Syrian Christians appear staunchly opposed, insisting that an attack will only inflame hostilities in the region and drag the United States into a long-term conflict.

That same divide is evident in Milwaukee’s Syrian communities, whose members laid out their concerns after religious services last week — Muslims at the Islamic Society of Milwaukee on Friday and Christians at St. George Melkite Catholic Church on Sunday. Most asked not to be identified, fearing reprisals against loved ones in Syria.

Pope Francis Writes to Muslims, I feel like your brother

August 2, 2013

“As you all know, when the Cardinals elected me as the Bishop of Rome and Universal Pastor of the Catholic Church, I chose the name of Francis, a very famous saint, deeply loved by God and every human being, to the point of being called the ‘universal brother.’” The Pope wrote in a message “to Muslims around the world” on the occasion of “the conclusion of the month of Ramadan, chiefly devoted to fasting, prayer and almsgiving.” In the text, the Pope follows a tradition that, on this occasion, the Pontifical Council for Interreligious Dialogue sends a goodwill message, accompanied by a theme offered for joint consideration. “This year, the first of my Pontificate, I decided to send this message to you, dear friends, as an expression of esteem and friendship for all Muslims, especially those who are religious leaders.”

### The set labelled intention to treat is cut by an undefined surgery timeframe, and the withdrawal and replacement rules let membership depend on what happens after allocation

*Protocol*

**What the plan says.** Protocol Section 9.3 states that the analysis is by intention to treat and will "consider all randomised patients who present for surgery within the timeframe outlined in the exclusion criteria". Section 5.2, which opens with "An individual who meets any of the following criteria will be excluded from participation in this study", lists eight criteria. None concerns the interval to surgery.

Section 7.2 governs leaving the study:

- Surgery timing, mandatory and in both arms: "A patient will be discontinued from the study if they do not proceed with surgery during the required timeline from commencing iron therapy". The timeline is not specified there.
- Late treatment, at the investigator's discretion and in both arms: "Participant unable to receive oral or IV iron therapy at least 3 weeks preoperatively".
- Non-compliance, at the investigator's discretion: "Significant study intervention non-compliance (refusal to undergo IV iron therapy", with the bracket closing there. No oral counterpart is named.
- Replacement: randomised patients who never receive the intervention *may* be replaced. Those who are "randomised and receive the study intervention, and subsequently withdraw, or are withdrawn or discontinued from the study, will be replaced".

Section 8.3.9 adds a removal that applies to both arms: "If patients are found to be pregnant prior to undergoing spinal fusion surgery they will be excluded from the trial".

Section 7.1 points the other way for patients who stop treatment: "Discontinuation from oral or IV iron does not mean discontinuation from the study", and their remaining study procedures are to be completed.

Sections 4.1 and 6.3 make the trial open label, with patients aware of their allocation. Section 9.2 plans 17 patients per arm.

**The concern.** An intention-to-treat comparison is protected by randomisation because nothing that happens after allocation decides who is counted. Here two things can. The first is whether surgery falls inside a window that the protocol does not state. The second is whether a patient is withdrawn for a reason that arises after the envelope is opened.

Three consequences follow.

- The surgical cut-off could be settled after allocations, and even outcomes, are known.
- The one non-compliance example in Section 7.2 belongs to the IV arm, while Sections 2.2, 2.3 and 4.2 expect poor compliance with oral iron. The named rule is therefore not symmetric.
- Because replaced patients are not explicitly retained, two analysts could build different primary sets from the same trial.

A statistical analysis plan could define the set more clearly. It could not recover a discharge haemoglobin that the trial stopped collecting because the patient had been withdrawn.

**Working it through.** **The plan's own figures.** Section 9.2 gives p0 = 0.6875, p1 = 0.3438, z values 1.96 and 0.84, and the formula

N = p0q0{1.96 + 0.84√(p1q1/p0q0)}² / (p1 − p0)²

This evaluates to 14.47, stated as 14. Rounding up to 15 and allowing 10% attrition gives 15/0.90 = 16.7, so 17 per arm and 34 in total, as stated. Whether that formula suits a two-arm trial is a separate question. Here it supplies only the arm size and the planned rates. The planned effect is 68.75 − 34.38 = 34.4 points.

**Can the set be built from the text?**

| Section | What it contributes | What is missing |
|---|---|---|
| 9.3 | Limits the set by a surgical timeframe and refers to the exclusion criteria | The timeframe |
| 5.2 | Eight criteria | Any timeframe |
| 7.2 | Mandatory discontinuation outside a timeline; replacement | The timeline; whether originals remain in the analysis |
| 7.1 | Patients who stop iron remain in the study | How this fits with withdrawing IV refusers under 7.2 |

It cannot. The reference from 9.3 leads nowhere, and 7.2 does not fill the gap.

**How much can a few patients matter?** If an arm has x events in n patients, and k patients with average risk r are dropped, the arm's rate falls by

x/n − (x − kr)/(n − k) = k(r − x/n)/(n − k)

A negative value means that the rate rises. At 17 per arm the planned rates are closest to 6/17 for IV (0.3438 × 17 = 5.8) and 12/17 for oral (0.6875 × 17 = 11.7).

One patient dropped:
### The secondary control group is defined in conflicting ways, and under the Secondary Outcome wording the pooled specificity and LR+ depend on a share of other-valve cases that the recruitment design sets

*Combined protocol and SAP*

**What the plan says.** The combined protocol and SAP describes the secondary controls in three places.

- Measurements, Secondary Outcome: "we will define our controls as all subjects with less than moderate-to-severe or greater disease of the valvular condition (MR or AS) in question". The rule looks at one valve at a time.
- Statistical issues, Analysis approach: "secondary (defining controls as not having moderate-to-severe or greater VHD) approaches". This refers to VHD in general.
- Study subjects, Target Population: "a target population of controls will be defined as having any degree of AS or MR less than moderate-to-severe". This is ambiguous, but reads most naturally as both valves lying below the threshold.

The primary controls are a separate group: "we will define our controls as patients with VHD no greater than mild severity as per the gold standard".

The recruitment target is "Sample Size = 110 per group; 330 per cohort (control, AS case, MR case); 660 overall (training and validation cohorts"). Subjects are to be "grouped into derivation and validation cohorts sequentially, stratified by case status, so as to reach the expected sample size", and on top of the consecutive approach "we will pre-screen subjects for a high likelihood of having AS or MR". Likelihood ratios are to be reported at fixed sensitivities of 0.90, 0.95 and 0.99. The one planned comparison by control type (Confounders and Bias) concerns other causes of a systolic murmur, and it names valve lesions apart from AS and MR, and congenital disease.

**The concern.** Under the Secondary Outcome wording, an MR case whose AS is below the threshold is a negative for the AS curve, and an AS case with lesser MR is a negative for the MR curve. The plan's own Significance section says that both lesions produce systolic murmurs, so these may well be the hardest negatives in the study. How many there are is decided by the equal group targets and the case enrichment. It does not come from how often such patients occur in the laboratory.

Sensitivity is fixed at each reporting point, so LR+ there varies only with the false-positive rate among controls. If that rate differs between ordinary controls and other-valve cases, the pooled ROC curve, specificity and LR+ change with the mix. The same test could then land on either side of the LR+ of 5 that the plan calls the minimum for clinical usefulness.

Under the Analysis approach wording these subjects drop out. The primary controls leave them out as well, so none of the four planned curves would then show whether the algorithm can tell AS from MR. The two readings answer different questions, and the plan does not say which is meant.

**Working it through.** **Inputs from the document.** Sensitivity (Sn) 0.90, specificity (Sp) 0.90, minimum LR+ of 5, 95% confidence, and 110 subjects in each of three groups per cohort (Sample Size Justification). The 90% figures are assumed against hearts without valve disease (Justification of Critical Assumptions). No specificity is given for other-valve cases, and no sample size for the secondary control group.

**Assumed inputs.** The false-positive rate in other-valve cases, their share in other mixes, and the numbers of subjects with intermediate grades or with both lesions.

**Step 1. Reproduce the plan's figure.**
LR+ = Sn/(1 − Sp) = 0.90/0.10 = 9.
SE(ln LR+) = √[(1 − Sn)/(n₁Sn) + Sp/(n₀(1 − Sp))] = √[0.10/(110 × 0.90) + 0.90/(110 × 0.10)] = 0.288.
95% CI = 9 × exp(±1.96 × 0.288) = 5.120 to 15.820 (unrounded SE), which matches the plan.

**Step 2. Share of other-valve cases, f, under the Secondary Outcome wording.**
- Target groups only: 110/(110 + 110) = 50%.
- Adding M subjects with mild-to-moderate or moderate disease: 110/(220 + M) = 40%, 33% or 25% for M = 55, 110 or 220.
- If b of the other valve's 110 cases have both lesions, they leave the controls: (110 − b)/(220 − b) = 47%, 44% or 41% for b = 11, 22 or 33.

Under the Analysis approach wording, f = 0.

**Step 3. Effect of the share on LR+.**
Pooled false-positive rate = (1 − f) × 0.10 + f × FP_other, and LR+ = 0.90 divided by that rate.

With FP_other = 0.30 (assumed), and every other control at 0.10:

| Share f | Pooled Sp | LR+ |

Immigration: A Study in Italy shows there are more Christian Immigrants than Muslim.

In Italy there are 836 different religions and more Christian than Muslim immigrants, shows some of the data from a study of Cesnur (Center for Studies on New Religions) which was presented today in Turin. As for information about immigrants, Cesnur reviewed data from annual reports of the Caritas / Migrantes.

”We counted different things” explained Massimo Introvigne and Pier Luigi Zoccatelli, Director and Deputy Director of the Center, respectively, “Caritas counts immigrants on the basis of religion they had in their country of origin, we looked specifically at those practicing in Italy.” So based on information from Caritas, Muslim immigrants in Italy number approximately 1,651,000 however,  Cesnur found that this was actually closer to 1,360,000 and immigrants Orthodox Christians fell from 1,483,000 to 1,295,000.” While in some collective imagination” explain Introvigne and Zoccatelli “an immigrant is most likely non-Catholic  and almost by definition a Muslim is wrong, most immigrants are now non-Muslims, the majority of them are non-Catholic Christians, Orthodox and Pentecostal Protestants adding that these groups now number more than Muslims.” As a whole, immigrants who are other religions (non-Catholic) number 3,218,000. In other words, those belonging to religious minorities are 2.5% of Italian citizens and 7.6% of non-citizens. Among Italian citizens, according to the same data, the largest  minority is Protestant, with 435,000 faithful. The second religious organization among Italian citizens after the Catholic Church is Jehovah’s Witnesses, with a little more than 400,000 faithful, followed by Buddhists (135,000).  The Italian Jewish are “of great historical and cultural importance, but only constitute 36,000 people.”